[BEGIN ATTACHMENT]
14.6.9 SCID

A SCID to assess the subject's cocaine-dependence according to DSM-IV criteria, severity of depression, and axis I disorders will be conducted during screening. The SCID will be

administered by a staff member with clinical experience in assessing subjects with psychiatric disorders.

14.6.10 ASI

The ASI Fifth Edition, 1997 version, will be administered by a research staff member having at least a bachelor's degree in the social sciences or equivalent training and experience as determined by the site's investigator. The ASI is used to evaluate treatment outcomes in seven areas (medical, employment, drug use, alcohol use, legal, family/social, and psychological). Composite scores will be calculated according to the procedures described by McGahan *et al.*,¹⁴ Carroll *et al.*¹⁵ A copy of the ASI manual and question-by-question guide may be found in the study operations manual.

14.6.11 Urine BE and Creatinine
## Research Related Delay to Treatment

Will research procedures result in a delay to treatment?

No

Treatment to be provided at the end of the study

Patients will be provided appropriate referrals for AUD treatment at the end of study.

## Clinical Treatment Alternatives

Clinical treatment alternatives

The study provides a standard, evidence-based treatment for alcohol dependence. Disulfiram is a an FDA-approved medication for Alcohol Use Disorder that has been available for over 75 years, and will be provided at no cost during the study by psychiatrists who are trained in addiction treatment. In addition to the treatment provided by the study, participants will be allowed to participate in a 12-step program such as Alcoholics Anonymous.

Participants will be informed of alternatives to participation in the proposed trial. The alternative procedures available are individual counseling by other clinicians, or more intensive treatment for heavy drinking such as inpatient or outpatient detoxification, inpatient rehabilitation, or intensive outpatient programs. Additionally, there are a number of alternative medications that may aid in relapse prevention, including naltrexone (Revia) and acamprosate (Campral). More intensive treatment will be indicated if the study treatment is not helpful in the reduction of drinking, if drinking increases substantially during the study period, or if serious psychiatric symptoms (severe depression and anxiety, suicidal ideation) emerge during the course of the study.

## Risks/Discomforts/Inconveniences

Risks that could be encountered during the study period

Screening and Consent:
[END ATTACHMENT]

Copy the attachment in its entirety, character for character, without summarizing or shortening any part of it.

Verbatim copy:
14.6.9 SCID

A SCID to assess the subject's cocaine-dependence according to DSM-IV criteria, severity of depression, and axis I disorders will be conducted during screening. The SCID will be

administered by a staff member with clinical experience in assessing subjects with psychiatric disorders.

14.6.10 ASI

The ASI Fifth Edition, 1997 version, will be administered by a research staff member having at least a bachelor's degree in the social sciences or equivalent training and experience as determined by the site's investigator. The ASI is used to evaluate treatment outcomes in seven areas (medical, employment, drug use, alcohol use, legal, family/social, and psychological). Composite scores will be calculated according to the procedures described by McGahan *et al.*,¹⁴ Carroll *et al.*¹⁵ A copy of the ASI manual and question-by-question guide may be found in the study operations manual.

14.6.11 Urine BE and Creatinine
## Research Related Delay to Treatment

Will research procedures result in a delay to treatment?

No

Treatment to be provided at the end of the study

Patients will be provided appropriate referrals for AUD treatment at the end of study.

## Clinical Treatment Alternatives

Clinical treatment alternatives

The study provides a standard, evidence-based treatment for alcohol dependence. Disulfiram is a an FDA-approved medication for Alcohol Use Disorder that has been available for over 75 years, and will be provided at no cost during the study by psychiatrists who are trained in addiction treatment. In addition to the treatment provided by the study, participants will be allowed to participate in a 12-step program such as Alcoholics Anonymous.

Participants will be informed of alternatives to participation in the proposed trial. The alternative procedures available are individual counseling by other clinicians, or more intensive treatment for heavy drinking such as inpatient or outpatient detoxification, inpatient rehabilitation, or intensive outpatient programs. Additionally, there are a number of alternative medications that may aid in relapse prevention, including naltrexone (Revia) and acamprosate (Campral). More intensive treatment will be indicated if the study treatment is not helpful in the reduction of drinking, if drinking increases substantially during the study period, or if serious psychiatric symptoms (severe depression and anxiety, suicidal ideation) emerge during the course of the study.

## Risks/Discomforts/Inconveniences

Risks that could be encountered during the study period

Screening and Consent: